"You can only World Premiere once and the fact that I'm alongside such talented Pinoy filmmakers makes it that much more special," she added. "Besides, I've told all my relatives in Stockton, Sacramento and San Francisco about it!"
Manila-based Brillante Mendoza owns the unique distinction of having two feature films programmed at this year's festival in the multi-award winning FOSTER CHILD with Cherry Pie Picache and the acclaimed TIRADOR. Both films are shining examples of the fast-rising Pinoy Independent Cinema movement that has seen Pinoy films once again rule the programs of prestigious film festivals worldwide.
Palawan native Auraeus Solito knows that world well having previously had two of his features selected back-to-back for the Sundance Film Festival (the first Pinoy filmmaker to own that distinction), he returns this time with perhaps his most personal film yet in PHILIPPINE SCIENCE, a narrative set amidst his own experiences at the famed Philippine Science High School.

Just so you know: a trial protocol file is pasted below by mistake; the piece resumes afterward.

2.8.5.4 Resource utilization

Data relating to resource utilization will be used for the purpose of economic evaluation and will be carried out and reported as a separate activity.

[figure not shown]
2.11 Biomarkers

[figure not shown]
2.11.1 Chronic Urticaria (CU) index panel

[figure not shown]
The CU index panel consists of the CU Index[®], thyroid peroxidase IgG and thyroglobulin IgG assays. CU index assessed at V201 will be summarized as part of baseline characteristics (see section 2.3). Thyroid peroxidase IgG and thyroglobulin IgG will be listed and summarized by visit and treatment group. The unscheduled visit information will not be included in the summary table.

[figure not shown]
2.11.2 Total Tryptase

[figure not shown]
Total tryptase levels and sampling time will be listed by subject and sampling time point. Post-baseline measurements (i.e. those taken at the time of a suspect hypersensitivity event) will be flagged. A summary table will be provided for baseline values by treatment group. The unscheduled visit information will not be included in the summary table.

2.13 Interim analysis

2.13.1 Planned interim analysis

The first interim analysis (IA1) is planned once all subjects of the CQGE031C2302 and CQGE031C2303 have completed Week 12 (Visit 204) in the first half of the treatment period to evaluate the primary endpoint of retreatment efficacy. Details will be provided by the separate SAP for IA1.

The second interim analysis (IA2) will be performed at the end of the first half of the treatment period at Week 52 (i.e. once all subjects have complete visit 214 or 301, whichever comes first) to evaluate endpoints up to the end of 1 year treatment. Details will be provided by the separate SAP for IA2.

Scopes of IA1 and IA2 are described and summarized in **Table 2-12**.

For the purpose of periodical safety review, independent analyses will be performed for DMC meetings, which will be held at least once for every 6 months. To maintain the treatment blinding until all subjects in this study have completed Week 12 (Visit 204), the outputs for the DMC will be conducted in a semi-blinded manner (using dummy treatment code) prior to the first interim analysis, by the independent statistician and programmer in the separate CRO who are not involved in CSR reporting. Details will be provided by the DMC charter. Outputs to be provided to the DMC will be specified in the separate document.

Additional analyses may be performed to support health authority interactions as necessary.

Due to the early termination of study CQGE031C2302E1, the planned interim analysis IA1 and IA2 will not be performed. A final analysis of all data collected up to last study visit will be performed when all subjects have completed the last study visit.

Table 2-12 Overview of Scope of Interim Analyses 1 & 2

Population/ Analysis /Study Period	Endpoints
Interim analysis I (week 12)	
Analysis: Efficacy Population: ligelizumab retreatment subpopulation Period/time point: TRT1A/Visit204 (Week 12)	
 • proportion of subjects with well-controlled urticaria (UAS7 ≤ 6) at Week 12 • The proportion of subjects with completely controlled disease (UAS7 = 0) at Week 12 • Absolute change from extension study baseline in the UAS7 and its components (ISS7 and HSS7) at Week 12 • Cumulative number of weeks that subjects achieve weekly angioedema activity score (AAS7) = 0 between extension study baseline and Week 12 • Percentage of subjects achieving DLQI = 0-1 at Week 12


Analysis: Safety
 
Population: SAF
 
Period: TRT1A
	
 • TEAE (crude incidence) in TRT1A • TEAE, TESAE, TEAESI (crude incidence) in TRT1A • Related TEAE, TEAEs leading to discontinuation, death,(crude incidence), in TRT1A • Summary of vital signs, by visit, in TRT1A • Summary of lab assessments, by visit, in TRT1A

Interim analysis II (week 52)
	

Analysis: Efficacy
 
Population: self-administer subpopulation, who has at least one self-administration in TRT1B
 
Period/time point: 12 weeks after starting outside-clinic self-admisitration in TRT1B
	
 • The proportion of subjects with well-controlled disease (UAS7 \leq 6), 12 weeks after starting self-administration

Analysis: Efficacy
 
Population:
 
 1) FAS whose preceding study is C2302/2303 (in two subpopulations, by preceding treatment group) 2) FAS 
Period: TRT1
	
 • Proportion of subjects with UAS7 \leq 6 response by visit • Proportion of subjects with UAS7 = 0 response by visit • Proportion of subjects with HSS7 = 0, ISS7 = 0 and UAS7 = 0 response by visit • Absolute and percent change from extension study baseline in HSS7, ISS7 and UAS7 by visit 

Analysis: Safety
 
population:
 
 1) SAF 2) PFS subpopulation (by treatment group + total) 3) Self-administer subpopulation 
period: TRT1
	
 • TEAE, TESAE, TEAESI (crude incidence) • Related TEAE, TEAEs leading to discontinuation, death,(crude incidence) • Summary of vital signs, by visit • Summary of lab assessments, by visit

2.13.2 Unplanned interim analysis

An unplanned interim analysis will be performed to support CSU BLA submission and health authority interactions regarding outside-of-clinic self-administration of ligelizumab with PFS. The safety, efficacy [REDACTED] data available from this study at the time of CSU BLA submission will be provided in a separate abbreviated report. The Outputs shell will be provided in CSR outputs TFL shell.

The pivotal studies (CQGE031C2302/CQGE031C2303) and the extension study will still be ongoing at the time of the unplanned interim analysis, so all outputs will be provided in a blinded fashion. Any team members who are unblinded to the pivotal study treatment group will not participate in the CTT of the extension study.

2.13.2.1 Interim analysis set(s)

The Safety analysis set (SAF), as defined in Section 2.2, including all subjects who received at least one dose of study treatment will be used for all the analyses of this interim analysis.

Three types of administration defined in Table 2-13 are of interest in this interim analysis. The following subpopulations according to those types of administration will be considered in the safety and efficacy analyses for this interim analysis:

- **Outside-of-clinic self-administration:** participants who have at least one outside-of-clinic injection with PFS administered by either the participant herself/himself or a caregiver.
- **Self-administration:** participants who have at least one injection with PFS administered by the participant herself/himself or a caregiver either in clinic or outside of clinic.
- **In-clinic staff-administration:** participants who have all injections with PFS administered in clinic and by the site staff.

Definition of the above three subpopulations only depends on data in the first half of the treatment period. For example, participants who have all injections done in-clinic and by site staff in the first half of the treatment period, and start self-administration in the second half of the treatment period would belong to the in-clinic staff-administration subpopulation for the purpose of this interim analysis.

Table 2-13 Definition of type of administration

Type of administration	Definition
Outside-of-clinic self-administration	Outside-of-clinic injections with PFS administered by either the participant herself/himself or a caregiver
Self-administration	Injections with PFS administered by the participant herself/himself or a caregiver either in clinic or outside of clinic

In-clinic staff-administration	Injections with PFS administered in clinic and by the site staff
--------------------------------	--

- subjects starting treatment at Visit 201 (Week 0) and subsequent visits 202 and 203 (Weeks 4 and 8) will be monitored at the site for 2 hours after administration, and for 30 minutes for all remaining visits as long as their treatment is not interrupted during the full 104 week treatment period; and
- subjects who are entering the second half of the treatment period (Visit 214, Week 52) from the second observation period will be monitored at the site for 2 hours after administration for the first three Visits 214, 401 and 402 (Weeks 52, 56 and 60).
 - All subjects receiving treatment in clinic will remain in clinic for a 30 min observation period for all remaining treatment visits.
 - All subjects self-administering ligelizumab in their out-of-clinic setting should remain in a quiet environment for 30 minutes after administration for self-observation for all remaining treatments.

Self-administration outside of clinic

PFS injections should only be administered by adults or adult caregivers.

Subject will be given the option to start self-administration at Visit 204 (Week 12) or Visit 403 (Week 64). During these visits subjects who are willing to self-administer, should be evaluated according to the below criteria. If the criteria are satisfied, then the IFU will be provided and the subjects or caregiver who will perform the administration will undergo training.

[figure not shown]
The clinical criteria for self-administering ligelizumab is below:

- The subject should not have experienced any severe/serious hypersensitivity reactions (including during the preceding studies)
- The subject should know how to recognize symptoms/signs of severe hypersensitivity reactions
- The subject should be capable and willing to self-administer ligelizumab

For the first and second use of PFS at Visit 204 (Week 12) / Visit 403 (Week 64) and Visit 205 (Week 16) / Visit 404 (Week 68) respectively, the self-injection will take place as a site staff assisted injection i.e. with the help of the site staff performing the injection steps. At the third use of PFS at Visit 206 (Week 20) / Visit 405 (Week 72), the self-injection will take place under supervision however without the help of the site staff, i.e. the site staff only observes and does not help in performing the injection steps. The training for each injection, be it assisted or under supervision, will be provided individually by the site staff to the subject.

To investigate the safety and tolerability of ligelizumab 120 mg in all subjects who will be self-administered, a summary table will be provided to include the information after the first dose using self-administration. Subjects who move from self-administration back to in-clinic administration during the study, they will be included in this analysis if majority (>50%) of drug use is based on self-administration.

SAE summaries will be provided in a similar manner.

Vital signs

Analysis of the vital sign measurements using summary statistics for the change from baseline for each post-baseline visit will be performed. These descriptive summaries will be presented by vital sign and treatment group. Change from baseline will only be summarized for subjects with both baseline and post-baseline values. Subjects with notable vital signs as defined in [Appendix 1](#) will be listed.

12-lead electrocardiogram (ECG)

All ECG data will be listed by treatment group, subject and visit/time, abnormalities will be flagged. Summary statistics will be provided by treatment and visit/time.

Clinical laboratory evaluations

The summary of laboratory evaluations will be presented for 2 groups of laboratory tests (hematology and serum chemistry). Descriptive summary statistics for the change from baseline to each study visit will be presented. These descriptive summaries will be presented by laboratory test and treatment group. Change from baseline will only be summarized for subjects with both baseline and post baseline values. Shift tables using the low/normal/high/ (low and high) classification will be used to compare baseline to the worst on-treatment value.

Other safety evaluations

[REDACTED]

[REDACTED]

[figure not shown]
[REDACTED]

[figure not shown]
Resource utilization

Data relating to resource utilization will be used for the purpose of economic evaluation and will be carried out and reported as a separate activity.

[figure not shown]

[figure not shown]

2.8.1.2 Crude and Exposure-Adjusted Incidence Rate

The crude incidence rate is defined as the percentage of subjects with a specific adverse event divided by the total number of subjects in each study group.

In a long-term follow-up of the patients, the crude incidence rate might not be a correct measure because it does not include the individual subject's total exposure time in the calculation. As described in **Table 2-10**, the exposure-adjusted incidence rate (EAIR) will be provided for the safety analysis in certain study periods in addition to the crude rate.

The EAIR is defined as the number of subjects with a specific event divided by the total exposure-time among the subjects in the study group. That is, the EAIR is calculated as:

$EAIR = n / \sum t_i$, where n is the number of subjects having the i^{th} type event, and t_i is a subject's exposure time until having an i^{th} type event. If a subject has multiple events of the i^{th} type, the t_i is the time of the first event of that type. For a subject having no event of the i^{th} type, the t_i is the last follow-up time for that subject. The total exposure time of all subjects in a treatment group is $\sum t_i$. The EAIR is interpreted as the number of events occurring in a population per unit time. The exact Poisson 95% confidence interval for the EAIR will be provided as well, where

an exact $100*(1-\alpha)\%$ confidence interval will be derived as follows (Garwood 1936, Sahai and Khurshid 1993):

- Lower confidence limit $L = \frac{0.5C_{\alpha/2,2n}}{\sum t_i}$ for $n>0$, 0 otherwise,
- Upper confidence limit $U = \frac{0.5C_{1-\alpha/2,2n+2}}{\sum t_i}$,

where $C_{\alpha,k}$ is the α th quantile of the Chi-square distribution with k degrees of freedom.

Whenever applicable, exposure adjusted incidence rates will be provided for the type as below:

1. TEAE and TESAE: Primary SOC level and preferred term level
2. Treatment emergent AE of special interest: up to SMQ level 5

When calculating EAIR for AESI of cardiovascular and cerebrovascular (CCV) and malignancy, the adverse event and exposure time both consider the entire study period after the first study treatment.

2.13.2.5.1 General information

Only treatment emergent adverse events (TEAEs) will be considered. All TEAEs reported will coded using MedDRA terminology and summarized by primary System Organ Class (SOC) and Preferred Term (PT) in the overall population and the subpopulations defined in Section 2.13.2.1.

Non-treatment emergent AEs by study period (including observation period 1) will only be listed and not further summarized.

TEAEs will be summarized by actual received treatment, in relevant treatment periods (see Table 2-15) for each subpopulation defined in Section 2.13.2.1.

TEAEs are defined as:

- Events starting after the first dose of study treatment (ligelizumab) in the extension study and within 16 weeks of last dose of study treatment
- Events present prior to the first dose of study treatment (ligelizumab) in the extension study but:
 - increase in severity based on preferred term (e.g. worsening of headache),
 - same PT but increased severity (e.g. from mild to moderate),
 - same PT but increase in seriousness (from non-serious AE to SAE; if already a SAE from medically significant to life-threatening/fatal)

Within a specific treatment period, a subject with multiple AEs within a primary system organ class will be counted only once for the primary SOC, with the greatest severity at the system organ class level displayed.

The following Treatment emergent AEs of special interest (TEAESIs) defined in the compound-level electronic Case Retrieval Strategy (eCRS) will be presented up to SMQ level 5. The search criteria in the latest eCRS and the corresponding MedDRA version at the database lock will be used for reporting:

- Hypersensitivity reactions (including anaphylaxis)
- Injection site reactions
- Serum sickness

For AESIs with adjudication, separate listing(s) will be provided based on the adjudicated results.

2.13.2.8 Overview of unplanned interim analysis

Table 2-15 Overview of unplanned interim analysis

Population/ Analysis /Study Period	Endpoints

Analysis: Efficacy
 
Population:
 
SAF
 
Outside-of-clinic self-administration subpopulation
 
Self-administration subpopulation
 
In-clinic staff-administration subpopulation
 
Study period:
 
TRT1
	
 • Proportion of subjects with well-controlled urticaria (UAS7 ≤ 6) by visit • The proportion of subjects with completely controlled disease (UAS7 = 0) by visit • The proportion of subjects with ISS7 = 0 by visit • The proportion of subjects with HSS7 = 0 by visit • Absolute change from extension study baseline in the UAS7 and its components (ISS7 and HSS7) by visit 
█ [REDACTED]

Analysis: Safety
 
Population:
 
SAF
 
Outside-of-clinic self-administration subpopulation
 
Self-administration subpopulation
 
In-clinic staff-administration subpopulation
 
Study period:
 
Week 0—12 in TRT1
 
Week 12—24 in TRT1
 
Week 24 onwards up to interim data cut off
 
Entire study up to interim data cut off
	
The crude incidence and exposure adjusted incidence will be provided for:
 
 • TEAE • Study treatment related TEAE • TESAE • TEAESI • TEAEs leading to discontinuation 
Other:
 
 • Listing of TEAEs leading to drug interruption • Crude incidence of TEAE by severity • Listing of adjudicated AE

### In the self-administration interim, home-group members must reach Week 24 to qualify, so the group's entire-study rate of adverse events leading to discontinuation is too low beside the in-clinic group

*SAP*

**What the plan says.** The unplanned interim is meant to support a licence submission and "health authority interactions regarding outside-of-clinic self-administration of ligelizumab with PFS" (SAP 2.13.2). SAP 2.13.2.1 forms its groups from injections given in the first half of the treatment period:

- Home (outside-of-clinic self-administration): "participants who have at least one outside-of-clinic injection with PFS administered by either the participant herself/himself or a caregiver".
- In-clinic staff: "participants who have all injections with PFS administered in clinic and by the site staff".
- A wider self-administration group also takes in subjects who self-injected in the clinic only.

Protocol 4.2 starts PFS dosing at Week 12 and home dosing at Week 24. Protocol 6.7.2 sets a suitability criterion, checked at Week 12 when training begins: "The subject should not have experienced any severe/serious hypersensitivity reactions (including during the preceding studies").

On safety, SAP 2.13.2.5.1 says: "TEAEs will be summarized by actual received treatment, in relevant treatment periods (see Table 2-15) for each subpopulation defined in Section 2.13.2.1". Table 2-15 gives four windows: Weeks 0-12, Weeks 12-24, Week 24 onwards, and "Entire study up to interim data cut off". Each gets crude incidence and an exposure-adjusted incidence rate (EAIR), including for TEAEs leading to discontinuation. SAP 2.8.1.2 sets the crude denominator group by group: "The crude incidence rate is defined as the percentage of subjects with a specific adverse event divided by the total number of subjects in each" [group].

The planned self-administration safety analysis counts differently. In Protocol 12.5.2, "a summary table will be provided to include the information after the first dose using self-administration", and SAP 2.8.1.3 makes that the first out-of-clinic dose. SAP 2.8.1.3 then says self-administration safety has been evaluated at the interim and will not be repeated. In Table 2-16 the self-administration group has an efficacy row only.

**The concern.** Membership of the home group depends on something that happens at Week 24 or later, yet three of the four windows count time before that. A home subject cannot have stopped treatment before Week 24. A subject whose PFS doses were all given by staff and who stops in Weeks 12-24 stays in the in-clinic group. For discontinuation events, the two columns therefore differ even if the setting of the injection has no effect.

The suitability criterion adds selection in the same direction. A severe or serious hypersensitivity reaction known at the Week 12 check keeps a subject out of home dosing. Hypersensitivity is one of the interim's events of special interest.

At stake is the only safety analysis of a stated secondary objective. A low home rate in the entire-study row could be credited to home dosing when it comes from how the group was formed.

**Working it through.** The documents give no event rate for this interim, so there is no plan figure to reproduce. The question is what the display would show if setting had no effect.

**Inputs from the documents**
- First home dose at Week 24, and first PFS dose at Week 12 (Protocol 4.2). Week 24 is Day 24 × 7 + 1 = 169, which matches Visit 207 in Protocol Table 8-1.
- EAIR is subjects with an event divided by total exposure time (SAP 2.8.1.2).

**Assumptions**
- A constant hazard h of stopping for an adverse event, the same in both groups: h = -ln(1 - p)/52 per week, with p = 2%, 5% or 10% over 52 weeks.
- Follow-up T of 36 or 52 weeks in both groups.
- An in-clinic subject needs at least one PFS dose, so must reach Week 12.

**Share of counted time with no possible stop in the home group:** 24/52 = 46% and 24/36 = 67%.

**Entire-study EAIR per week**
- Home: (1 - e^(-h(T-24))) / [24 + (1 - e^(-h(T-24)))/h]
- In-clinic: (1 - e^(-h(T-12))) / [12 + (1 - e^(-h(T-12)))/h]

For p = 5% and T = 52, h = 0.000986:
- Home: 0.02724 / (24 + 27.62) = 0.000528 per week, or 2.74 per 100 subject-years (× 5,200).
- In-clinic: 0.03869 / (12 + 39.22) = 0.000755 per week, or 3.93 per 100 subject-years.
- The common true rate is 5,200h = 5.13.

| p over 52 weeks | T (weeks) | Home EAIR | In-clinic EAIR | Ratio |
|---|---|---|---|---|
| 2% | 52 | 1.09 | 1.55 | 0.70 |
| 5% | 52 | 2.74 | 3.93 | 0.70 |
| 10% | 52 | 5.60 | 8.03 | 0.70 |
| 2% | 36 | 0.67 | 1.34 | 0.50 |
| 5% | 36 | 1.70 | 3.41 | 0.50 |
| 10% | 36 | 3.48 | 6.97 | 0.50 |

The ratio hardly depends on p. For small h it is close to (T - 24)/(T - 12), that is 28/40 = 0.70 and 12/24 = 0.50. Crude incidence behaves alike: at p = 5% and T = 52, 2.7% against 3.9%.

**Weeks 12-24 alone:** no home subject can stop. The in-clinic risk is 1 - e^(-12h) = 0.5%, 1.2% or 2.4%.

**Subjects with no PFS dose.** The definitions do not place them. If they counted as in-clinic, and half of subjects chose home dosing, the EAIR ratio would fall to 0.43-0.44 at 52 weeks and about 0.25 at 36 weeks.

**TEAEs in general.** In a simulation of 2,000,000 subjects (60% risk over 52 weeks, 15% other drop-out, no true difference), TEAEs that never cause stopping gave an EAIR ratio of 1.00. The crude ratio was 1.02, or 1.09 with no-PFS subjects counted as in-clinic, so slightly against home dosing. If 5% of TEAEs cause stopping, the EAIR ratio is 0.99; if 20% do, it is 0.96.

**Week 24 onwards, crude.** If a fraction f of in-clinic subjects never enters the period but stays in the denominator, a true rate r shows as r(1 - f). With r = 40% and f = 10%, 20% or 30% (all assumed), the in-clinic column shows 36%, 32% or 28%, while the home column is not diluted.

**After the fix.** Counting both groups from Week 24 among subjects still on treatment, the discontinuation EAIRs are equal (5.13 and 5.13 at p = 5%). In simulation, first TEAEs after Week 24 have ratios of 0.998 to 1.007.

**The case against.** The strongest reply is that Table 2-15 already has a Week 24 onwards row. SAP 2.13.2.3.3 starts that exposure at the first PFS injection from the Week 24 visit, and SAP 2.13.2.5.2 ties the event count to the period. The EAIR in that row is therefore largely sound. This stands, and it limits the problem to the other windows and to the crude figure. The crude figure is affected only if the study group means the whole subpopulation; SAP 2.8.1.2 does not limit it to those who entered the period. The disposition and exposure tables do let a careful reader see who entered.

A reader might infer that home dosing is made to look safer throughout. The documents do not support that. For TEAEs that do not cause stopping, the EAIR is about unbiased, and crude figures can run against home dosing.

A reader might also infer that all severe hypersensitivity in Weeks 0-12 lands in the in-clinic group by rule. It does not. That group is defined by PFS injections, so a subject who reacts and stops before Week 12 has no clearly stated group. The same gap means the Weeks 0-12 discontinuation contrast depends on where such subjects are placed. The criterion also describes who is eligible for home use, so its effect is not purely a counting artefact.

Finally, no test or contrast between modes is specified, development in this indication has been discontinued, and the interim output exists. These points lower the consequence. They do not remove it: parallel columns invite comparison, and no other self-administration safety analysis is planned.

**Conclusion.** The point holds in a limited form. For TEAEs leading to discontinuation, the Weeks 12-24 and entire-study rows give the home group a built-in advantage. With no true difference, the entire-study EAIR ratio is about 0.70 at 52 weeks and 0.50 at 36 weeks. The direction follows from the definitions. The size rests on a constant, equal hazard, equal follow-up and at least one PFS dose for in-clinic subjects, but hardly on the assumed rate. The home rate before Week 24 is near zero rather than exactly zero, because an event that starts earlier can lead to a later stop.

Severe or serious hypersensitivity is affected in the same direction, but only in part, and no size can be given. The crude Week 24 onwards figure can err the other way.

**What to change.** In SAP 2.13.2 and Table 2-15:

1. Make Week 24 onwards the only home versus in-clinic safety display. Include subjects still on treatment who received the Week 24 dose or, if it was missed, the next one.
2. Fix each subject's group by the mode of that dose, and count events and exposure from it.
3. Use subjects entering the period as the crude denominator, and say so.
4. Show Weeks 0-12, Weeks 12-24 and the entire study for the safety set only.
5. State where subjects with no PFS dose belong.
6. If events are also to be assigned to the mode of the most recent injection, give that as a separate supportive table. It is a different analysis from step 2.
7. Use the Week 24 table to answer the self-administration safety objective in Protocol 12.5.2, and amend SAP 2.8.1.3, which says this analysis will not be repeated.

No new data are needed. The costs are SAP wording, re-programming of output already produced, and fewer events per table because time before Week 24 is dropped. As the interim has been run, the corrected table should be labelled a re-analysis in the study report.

After making its World Premiere in January at the Slamdance Film Festival, Joanna Vasquez-Arong's cosmopolitan NEO-LOUNGE comes to Los Angeles. Her film follows the lives of a Bulgarian jazz singer, a flamboyant Italian businessman and a hip lounge-owning Shanghainese couple in modern Beijing. Filmed entirely in the Chinese capital, her film has also drawn raves from critics worldwide.
Fil-Am ARTS, the Association for the Advancement of Filipino American Arts and Culture, a longtime collaborator and sister non-profit arts organization with Visual Communications, is onboard again as a community presenter for a bulk of the Filipino programs alongside other staunch community organizations such as Search to Involve Pilipino Americans (SIPA).
The 2008 LA Asian Pacific FIlmfest presented by Honda, is produced by Visual Communications, the oldest Asian American media resource center in the nation. For updated schedules and ticket information, interested parties are invited to visit www.vconline.org
LOS ANGELES ASIAN PACIFIC FILMFEST 2008